You are using an outdated browser. Please upgrade your browser to improve your experience and security.

Tracking transition: The Green Economy Tracker
Our flagship analysis platform for green economy policies around the world, benchmarking 41 countries across 21 metrics and 6 themes. How's your country rated?

A changing tide: thoughts from the Africa Climate Summit

Our Policy Director reflects on her recent time at the Nairobi meeting of African climate leaders

By Sofia Martinez GEC · 18th September, 2023
Amani nation L Th5p Gyv KAM unsplash
Photo by Amani Nation / Unsplash

Summer 2023 might be remembered as the coolest of our lifetime. As global heating continues to worsen, this year has already brought a litany of extreme weather with heatwaves, fires, droughts and floods across the planet, with dramatic consequences. Climate scientists also tell us that we still have time to avert the very worst possible outcomes, but we need to accelerate our responses. The end of summer of 2023 is also bringing us hope, as the international community gathers in key events that should accelerate the much-needed change. And more importantly, drive financial flows towards those most in need and most affected by climate change.

Despite the criticism, the Summit for a New Global Financial Pact held in Paris in June 2023 has created space for a new dialogue, with the Global South taking the driving seat. The Bridgetown Initiative – first put forward by Mia Mottley, Prime Minister of Barbados, at the 2022 COP climate negotiations – have been at the very center of the discussion. The Summit delivered a roadmap towards debt sustainability and climate finance, requiring specific actions by specific dates, bringing hope for years to come. All eyes turn now to more traditional events later in the year, including the G20 meeting in September, the International Monetary Fund and World Bank annual meetings, and the COP28 in Dubai.

The Nairobi Declaration makes a tough call to the international community to secure funding for climate mitigation, adaptation and loss and damage in Africa.”

But without doubt, the first Africa Climate Summit – held last week in in Nairobi – has proved that things are finally changing. Under the leadership of Kenyan President William Ruto, together with the Africa Union Commission and other African countries, the Summit has been a success. Pessimistic rhetoric is out of the official speeches and declarations, presenting a more accurate image of the African continent.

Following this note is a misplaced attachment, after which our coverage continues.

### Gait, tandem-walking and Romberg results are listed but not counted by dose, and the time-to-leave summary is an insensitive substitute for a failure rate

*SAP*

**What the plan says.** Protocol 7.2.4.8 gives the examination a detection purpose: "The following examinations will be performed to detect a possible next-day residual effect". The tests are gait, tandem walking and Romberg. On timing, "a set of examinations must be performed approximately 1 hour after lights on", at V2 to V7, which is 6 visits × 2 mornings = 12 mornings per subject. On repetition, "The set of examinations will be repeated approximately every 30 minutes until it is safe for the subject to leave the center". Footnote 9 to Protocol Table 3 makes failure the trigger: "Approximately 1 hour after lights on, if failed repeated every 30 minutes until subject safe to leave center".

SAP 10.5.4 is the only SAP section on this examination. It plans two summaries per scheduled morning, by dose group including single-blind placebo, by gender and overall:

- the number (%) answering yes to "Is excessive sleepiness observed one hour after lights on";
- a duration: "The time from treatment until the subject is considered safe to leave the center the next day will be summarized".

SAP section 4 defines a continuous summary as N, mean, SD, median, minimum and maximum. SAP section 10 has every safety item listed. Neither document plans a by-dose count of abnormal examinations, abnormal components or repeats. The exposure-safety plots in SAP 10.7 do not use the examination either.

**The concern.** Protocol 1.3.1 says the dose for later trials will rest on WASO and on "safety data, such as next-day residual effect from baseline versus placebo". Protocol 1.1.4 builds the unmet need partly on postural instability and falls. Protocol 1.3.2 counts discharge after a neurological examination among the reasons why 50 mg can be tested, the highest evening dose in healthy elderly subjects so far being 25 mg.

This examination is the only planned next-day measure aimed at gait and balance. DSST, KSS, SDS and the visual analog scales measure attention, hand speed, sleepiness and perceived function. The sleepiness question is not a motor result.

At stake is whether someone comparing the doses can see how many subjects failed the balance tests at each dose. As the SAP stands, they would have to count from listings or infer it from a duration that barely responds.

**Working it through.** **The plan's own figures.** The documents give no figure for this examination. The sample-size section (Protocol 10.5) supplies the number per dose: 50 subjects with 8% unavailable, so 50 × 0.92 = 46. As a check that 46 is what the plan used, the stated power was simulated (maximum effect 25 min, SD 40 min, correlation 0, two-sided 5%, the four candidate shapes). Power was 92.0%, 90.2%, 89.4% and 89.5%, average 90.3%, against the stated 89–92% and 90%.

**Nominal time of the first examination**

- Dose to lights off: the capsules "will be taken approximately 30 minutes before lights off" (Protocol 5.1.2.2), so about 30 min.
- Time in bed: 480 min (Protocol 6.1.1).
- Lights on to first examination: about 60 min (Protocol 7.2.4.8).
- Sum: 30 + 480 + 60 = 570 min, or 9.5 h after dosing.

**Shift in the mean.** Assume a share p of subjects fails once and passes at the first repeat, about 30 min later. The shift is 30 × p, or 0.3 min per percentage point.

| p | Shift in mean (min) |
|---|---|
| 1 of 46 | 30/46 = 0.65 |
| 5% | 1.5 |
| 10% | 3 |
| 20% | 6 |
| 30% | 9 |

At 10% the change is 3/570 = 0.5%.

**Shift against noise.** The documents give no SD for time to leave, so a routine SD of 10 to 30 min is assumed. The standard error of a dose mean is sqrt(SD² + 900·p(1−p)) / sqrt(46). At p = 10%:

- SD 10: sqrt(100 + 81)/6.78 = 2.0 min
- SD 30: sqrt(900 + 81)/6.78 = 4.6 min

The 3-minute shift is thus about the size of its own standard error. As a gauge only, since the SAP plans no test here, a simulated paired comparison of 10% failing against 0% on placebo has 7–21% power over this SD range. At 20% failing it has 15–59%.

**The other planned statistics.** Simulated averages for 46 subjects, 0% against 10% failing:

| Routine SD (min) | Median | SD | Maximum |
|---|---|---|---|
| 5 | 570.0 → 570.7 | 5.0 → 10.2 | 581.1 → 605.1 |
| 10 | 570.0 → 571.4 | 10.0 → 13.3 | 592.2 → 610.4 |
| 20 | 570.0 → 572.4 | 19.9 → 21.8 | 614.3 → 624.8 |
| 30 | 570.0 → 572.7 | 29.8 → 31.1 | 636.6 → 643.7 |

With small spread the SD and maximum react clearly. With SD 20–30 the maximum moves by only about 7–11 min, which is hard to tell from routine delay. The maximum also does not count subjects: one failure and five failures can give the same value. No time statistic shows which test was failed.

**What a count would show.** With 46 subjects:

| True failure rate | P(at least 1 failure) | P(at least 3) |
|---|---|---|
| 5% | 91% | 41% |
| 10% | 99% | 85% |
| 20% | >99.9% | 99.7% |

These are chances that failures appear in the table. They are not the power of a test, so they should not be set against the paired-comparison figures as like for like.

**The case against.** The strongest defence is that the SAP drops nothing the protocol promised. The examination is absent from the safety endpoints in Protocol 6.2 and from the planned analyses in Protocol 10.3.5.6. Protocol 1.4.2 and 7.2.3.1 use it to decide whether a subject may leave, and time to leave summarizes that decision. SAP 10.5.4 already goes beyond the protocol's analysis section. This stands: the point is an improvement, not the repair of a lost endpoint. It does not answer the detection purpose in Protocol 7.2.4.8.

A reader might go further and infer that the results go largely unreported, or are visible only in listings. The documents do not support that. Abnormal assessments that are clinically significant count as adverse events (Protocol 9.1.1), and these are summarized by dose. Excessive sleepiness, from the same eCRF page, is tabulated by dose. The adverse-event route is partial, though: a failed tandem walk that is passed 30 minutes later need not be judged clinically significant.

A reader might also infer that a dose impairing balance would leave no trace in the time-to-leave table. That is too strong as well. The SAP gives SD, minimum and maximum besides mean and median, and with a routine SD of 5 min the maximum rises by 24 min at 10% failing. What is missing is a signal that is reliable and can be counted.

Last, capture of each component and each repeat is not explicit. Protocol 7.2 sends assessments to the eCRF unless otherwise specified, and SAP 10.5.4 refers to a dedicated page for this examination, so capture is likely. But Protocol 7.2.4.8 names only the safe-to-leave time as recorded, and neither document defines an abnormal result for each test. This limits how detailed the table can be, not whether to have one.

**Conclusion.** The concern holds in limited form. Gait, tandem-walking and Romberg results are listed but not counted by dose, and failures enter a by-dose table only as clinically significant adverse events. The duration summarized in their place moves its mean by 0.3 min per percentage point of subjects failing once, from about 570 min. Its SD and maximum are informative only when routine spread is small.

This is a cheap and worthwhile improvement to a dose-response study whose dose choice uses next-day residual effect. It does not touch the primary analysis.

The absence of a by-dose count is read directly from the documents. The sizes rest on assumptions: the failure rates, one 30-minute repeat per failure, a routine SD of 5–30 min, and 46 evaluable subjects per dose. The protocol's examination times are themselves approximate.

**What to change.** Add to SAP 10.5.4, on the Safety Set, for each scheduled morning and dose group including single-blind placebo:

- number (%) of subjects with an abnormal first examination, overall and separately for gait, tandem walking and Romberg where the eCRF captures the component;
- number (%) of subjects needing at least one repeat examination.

I was lucky enough to be there, and could really feel this change in all the conversations, and of course in the many events and meetings around the Summit. A diverse, young, resilient, powerful, resourceful and motivated continent, ready to transform itself into a green powerhouse, in collaboration with the rest of the world. The Nairobi Declaration clearly outlines recommendations, pledges and demands to boost Africa’s power and role in the global financial architecture and international platforms.

The Nairobi Declaration makes a tough call to the international community to secure funding for climate mitigation, adaptation and loss and damage in Africa. At the same time, African countries have committed to develop and implement policies and frameworks to develop green growth and fair and inclusive societies. Here, debt relief interventions are seen as key, as African countries pay about five times more to borrow money than others, worsening an already severe debt crisis.

IMG Kenya blog
Photo by Sofia Martinez

The Declaration also highlights the many opportunities that the blue and green economy brings to the continent, minimizing environmental impacts and protecting Africa’s immense natural capital, with a role for carbon markets. It urges world leaders to back a proposed a global carbon tax, and takes into consideration young Africans’ demands for a larger role in decision-making, as captured in a Youth Declaration launched just ahead of the main Summit.

There is an imperative to shift the climate and carbon narrative towards a community-centered approach. Not enough attention has been paid to gender, inequalities and citizen engagement. If green deals and climate action are not widely understood, accepted and supported by the citizens, success will be limited. This is fundamental as climate action will lift Africans out of poverty, including energy poverty, as it is fundamental to power prosperity and the new paradigm of green industrialization. In this world of polycrisis, climate change is but one of multiple intersecting challenges, alongside biodiversity, food, water scarcity, energy security, conflicts, cost of living, rising inequalities and natural hazards. And in all these crises, women and girls always are disproportionately affected.

The future will be green, and female, or it won’t be. Let’s work together.”

We in the Green Economy Coalition understand the eco-social contract as a framework for action. To tackle the global ecological and economic crises, it must provide durable answers to climate change, biodiversity loss, and growing inequality. Tripling renewables in the energy mix is technically feasible, but will it happen fast enough? Will it be circular and resource efficient? And, more importantly, will it be fair?

Transformative policies requires deep and enduring popular support, and achieving this will not be easy. It will be necessary to understand how far the available civic and political space will allow for open deliberation of radical pathways of change, which institutions are best placed to animate a movement for a new eco-social contract for a green economy, and which mechanisms are likely to be most effective in building momentum and shifting investment.

This is an urgent and compelling agenda, in Africa and elsewhere. The future will be green, and female, or it won’t be. Let’s work together.

- Sofia Martinez, Policy Director, GEC

Related Articles